The presidents of the Continental Congress were:

John Hancock, July 2, 1776 to October 29, 1777;

Henry Laurens, November 1, 1777 to December 9, 1778

John Jay, December 10, 1778 to September 28, 1779

Samuel Huntington, September 28, 1779 to February 28, 1781

the Presidents of Congress under the United Colonies of America’s Continental Congress were:

Peyton Randolph, September 5, 1774 to October 22, 1774 and May 20 to May 24, 1775

Henry Middleton, October 22, 1774 to October 26, 1774

John Hancock, October 27, 1775 to July 1, 1776

ambisinistral said...

Just in case any ... nuts actually drop by

Bah, this thread sounds like a sinster Anglo-Saxon plot to downgrade a Swede as America's first President. Racism I tell's ya, nothing but racism.

Knucklehead said...

You misunderestimate me, Ambi. It is a completely non-sinsister attempt to procure a quality meal at someone else's expense. I wear my motives on my sleeve (dropped the danged napkin) for all to see.

ambisinistral said...

Knuckle,

Quality meal? Alas for you, now that I've played the racist card, the only way you'll be able to assauge your white male guilt is by dining at a smorgasbord.

Knucklehead said...

Ambi,

No problems. I'll just wait till it gets cold and start at the beginning (although I can't imagine what dope would use whiskey when any knucklehead knows it is aquavit or vodka that is called for.

truepeers said...

yeah, a convincing case, but what about hte other side? Why was your friend, or hte plaque layers, convinced otherwise? This ceremonial function you quickly brush over... COuld there be something more to it than you allow, and could it have evolved from the first to third president? A president should not be defined first of all by administrative powers, but in his being recognized as head of state (by other states and the peopel ruled), even of a highly decentralized state.

Just makin' trouble...

Knucklehead said...

My friend had simply bought in to the general outline of the case (which they label as "false") presented at the Snopes link.

To summarise, the case is essentially, as per Snopes, that

The new country was actually formed on March 1, 1781 with the adoption of The Articles of Confederation.

that prior to this the colonies only saw themselves as individual states rather than as "The United States of America". This can be dismissed by a simple look at the Declaration of Independence which immediately tells us it is "The unanimous Declaration of the thirteen united States of America".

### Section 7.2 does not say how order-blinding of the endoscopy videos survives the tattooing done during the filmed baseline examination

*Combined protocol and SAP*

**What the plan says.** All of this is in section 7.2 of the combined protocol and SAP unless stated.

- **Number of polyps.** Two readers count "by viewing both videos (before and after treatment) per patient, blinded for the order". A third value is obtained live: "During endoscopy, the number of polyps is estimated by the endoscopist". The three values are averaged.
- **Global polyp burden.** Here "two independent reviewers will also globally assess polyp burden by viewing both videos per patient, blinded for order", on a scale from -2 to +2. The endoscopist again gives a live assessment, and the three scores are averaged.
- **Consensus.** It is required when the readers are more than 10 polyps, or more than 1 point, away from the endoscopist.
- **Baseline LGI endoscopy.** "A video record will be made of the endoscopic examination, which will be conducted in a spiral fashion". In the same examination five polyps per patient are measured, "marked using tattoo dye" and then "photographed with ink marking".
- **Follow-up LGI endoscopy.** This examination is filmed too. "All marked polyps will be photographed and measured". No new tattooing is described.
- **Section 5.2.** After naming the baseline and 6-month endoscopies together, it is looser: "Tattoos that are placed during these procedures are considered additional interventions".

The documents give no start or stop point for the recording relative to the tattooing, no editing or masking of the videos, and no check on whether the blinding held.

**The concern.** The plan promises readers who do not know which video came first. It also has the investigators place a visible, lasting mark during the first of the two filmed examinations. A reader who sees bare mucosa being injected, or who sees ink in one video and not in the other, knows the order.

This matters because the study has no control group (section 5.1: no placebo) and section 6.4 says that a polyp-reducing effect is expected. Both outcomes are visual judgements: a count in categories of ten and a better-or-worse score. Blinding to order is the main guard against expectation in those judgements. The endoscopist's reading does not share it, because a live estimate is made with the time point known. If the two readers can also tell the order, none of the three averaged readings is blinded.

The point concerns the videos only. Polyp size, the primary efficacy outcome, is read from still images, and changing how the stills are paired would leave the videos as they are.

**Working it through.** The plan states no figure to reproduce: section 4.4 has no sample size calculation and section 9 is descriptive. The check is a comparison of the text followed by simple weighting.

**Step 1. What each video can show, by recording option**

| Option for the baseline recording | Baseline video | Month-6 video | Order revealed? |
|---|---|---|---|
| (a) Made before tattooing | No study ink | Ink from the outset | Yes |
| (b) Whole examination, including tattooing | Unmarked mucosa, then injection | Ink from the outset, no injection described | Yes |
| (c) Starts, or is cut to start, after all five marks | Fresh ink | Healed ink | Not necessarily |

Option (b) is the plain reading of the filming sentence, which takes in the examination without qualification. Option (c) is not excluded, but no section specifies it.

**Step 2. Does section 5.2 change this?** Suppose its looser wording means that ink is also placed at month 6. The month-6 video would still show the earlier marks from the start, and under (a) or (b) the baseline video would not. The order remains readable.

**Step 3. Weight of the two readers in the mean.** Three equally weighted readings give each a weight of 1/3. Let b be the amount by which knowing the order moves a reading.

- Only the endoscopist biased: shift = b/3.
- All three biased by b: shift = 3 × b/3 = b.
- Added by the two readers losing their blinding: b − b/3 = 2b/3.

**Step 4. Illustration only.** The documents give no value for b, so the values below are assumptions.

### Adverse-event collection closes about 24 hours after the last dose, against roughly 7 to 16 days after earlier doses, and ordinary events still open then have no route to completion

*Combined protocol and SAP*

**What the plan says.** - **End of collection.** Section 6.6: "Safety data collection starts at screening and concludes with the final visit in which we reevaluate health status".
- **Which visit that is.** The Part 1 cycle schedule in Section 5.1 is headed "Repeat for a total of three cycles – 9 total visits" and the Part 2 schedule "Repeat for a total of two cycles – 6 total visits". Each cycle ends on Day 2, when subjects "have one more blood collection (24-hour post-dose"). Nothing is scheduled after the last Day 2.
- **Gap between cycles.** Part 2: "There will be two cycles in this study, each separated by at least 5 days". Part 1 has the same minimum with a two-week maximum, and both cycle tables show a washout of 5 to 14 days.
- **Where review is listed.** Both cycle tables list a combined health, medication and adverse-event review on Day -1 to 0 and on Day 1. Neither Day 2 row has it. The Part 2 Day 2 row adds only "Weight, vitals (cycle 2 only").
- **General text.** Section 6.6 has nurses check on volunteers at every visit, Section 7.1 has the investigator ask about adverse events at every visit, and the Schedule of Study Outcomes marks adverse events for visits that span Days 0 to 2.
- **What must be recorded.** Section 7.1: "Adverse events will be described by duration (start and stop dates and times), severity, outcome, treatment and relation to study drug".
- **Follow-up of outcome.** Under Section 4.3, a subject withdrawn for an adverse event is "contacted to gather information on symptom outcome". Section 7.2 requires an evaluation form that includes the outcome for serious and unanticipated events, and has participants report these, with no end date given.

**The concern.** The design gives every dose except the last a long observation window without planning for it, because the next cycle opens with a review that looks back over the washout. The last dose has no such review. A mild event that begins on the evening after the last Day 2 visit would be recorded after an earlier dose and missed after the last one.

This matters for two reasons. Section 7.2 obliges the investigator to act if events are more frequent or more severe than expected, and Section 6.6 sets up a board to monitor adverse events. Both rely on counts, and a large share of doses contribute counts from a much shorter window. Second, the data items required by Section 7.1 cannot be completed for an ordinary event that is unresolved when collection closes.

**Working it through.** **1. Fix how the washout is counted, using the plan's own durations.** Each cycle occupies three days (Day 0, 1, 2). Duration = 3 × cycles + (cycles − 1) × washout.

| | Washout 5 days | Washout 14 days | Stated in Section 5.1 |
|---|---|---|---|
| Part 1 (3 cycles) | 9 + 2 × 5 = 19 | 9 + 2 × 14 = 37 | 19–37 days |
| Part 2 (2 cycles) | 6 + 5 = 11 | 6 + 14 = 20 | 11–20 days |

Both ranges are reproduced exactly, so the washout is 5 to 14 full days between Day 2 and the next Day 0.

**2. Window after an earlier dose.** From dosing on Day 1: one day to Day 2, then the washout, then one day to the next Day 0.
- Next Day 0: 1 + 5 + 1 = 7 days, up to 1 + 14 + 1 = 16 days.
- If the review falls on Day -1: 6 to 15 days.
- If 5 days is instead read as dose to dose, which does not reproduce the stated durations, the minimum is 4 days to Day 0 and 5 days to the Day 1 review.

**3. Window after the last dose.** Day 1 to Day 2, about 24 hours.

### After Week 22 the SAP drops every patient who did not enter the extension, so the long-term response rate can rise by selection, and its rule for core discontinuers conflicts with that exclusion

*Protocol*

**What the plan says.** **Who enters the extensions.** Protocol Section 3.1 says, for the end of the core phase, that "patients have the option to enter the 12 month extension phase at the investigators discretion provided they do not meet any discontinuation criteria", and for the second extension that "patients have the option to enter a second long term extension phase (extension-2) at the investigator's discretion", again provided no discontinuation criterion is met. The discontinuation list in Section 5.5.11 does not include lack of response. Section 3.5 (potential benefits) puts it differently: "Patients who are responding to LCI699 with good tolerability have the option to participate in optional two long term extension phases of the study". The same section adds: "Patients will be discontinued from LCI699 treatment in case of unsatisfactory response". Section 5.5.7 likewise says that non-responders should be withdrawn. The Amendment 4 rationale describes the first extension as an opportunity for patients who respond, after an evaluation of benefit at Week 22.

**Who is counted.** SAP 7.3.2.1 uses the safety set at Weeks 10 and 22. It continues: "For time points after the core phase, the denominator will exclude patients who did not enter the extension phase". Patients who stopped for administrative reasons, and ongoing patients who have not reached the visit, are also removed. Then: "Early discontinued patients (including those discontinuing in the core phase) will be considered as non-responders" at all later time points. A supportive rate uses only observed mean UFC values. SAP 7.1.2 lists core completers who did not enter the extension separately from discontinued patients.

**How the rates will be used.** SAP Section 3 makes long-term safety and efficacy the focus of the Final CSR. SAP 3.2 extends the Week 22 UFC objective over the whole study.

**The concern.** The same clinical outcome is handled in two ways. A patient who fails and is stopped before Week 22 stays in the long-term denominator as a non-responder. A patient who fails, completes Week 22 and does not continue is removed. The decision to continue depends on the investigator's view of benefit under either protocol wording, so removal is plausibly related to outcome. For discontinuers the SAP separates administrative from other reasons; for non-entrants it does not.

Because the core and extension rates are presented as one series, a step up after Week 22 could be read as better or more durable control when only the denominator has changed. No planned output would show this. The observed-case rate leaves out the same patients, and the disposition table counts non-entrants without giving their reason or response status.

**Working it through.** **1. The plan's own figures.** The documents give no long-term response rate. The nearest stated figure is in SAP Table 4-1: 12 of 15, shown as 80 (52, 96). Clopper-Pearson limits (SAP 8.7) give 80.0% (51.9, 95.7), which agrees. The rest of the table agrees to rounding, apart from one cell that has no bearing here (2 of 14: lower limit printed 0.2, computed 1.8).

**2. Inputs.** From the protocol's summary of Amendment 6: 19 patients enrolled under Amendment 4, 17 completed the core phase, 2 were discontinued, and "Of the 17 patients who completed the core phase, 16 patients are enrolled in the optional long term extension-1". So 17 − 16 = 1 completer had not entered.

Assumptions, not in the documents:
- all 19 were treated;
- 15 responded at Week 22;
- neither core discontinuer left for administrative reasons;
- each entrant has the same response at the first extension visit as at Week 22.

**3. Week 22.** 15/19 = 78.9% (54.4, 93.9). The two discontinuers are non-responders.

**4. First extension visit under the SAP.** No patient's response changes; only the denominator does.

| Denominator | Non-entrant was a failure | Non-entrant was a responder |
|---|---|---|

A nation, a country, was not brought into existence by the Declaration nor by the Articles. It required the Constitution to pull that off.

A further key claim of the myth is, again quoting Snopes (which uses the very words of the myth makers themselves) is:

Once the signing took place in 1781, a President was needed to run the country. John Hanson was chosen unanimously by Congress (which included George Washington).

This is clearly incorrect. Huntington was selected immediately upon the signing of the Articles. He was a straightforward selection to continue in a role very similar to the one he held at that time as president of the Continental Congress which drafted the Articles.

It is further claimed that

As the first President, Hanson had quite the shoes to fill. No one had ever been President and the role was poorly defined.

within which virtually nothing is true. Hanson was not the first such "president of the congress", and the role, while perhaps poorly defined, was well understood. There'd been no less than seven previous presidents of the various "congresses" with Huntington as the transitional holder of the office from Continental Congress to "United States in Congress Assembled".

The "ceremonial role", which you rightly point out that I brushed over, was somewhat analagous to the role of Secretary of State that we have today. He represented the "United States in Congress Assembled" when dealing with foreign representatives.

My friend, as I so generously pointed out to him, was merely taken in by an urban legend, urban legends being "bullshit spouted by dickheads and believed by bozos". (He may buy the dinner but I suspect I'm on the hook for the adult beverages.) ;)

truepeers said...

Just curious, but was that Samuel Huntington any relation to Mr. Clash of Civilizations?

Knucklehead said...

Not to my knowledge, TP, but it is possible.

vnjagvet said...

A few cool things about Gloria Dei, now also known as Old Swede's Church:

Is the oldest church in Pennsylvania, established in 1700 after its predecessors were established in 1646 nearby.

While a Lutheran Church, was the first multi-racial church in what would become the US when its pastor baptised 20 Africans before 1769.

Became an Episcopalian Church in the early 1800s which it is now.

Still stands where it was built in 1700.

Knucklehead said...

vjagvet,

A few cool things about Gloria Dei...

Just in case you drop by this thread again...

I presume you have visited "Old Swedes' Church". It is "cool" in and of itself. Very cool. Kewl, in fact.

For those who think about someday visiting Philadelphia to take in its historic significance to the United States you must - M-U-S-T - make room in your itinerary for Gloria Die Church. Leave enough time to wander the small grounds. In the case of Gloria Die, small is huge, old is cool, and history is a wonder one must make an attempt to feel.

There is something sacred about old churces. Gloria Die makes it obvious.